There's a lovely story about Scottish author Sir Walter Scott and the beguiling vista that bears his name near Melrose in the Scottish Borders. It's said he would stop so often to gaze at this sweeping panorama on his way home that his horses would pause without command. After he died his funeral procession passed the same spot and reputedly his trusty steeds stopped instinctively to let their master admire it one last time.
Standing at Scott's View today, it's easy to see why he was so enamoured. Dense swaths of dark green forest rush down towards the meandering River Tweed, while the horizon is dominated by the imposing gorse-covered peaks of the Eildon Hills. It's enough to drive a man to poetry.
Until recently this quietly picturesque region wedged between Edinburgh and the border with England was largely overlooked by international tourists. But on September 6 last year, a new 48-kilometre rail link opened from Edinburgh to Tweedbank, heralding a new era of access.
For Scott fans, the 55-minute journey is a literary pilgrimage, starting at a station named after one of his books – Edinburgh's Waverley – and ending close to his beloved home of Abbotsford. Along the way there's an engaging montage of steepled villages, gently rolling hills and bridges, viaducts and tunnels.
From Tweedbank it's only a 25-minute stroll (or a five-minute bus ride) to Abbotsford House, an impressive Scottish Baronial-style home on the banks of the River Tweed. Construction of the property plus a failed business venture almost sent Scott bankrupt and he spent the latter part of his life writing feverishly to pay off his debts.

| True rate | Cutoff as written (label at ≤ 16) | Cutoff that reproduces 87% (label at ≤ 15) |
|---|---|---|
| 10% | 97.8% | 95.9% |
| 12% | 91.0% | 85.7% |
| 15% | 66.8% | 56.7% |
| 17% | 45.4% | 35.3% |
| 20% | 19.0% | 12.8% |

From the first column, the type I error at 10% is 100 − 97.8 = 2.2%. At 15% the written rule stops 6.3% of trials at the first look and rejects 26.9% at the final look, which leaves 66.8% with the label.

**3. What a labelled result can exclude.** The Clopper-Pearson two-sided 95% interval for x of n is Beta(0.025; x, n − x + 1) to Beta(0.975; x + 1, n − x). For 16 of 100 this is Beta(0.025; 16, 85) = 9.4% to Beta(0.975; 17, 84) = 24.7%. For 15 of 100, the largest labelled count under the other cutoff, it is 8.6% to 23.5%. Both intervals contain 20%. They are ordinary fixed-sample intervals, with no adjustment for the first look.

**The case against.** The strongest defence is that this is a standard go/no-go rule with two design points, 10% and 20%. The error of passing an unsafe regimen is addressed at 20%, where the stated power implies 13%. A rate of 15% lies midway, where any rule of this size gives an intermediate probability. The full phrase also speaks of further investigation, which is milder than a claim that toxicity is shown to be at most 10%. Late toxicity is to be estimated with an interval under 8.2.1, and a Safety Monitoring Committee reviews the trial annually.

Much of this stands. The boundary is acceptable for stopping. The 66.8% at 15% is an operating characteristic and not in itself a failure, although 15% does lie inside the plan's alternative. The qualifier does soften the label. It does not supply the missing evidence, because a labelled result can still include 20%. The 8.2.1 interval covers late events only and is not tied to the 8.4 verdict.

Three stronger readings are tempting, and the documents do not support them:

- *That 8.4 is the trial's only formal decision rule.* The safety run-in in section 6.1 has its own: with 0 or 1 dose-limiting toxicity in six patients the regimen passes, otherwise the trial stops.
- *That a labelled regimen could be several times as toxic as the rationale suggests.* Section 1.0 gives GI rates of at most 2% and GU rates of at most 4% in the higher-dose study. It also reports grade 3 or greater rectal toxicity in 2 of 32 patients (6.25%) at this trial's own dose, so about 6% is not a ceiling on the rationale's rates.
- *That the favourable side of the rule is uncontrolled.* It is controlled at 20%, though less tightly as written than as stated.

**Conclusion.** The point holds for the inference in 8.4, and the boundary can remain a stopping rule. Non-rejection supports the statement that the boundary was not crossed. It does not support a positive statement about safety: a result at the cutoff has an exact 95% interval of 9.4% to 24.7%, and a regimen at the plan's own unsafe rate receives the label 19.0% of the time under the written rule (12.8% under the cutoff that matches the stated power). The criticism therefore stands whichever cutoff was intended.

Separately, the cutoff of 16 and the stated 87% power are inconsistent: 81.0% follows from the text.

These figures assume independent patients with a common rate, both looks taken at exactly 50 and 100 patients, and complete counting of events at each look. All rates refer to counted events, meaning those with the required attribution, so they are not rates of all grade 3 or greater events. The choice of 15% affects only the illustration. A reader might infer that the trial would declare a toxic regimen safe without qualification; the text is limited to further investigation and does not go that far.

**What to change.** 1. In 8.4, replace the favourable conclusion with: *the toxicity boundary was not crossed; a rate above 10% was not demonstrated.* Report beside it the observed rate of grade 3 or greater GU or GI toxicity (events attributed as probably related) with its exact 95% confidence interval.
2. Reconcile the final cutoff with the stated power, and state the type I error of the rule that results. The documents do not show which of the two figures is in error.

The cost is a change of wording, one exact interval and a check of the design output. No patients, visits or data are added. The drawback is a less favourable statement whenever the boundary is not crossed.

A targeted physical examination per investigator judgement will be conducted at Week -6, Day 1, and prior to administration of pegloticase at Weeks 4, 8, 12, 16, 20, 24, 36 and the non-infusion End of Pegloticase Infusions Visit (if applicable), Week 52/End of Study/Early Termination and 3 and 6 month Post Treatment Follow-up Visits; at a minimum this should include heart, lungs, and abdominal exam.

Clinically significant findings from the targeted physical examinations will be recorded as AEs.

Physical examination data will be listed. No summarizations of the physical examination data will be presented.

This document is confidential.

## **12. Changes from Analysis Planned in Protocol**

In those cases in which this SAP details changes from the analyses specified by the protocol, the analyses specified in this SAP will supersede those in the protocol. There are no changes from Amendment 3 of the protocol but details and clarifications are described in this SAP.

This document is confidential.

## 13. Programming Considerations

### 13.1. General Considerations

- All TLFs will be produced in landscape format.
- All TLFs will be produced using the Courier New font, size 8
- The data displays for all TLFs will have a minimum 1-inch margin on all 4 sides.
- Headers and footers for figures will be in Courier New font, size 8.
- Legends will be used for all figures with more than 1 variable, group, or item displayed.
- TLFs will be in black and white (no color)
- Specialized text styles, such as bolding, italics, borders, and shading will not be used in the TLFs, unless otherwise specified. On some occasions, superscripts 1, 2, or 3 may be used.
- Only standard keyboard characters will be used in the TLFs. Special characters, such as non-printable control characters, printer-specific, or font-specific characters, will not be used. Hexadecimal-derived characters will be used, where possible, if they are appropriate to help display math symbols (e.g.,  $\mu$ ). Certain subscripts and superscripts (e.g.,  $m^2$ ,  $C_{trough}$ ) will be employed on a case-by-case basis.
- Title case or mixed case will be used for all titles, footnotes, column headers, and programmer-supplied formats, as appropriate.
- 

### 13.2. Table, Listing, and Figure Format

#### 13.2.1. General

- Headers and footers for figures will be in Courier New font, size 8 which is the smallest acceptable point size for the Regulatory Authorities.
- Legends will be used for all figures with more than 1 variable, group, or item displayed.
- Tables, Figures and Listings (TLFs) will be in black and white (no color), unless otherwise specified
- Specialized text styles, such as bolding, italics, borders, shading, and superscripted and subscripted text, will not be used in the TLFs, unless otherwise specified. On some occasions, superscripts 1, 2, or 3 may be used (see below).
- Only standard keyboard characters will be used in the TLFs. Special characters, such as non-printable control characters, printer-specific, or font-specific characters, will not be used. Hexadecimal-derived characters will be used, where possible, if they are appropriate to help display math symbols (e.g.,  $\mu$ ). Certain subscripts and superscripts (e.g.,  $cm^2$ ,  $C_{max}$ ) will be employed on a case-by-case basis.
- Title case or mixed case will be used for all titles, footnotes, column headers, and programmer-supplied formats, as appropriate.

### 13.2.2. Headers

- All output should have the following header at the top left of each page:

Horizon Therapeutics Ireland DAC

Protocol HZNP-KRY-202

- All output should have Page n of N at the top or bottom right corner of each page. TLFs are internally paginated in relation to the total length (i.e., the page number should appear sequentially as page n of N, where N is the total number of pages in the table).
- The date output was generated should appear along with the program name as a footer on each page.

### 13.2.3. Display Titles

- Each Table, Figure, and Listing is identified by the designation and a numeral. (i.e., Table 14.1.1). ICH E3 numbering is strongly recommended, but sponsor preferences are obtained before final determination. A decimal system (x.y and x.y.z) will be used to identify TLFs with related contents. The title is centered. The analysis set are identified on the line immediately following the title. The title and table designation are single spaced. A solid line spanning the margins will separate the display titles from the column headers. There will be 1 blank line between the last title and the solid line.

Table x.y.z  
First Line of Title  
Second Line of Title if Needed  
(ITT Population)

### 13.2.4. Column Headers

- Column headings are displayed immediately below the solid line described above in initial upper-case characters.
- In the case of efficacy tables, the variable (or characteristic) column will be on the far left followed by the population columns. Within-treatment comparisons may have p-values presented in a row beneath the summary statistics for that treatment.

The house has been lovingly preserved and a tour reveals Scott was a voracious reader and an avid collector. The library has more than 7500 books and a display case full of curiosities that includes a lock of Napoleon's hair. Next door in the armoury, among a glinting wall of pistols and sabres, is a traditional Maori fighting club.
The visitor centre is equally engaging, using multimedia displays to provide a detailed insight into the man and his work. Scott was often criticised for his romanticised portrayal of Scotland in historical novels such as Rob Roy and Waverley and the centre tackles this via an entertaining digital debate.
For the full Scott immersion, you can even stay in a wing of the house. The self-contained Hope Scott Wing has seven well appointed bedrooms plus a communal kitchen, lounge, library and dining room. Accommodation is on a self-catering basis but a generous breakfast hamper is provided and there are plenty of dining options nearby.
From Abbotsford, it's a 20-minute drive to Scott's final resting place of Dryburgh Abbey. The 12th-century abbey is in ruins after being ravaged by fire, but nevertheless provides a peaceful and appropriately sombre setting for his grave.
Scott's legacy is sprinkled all over the Scottish Borders and avid fans will want to check out the Walter Scott Trail, a brochure that lists 19 Scott-related landmarks. Highlights include the courtroom in Selkirk where he worked as sheriff for 35 years and Smailholm Tower where he played as a boy while recovering from polio.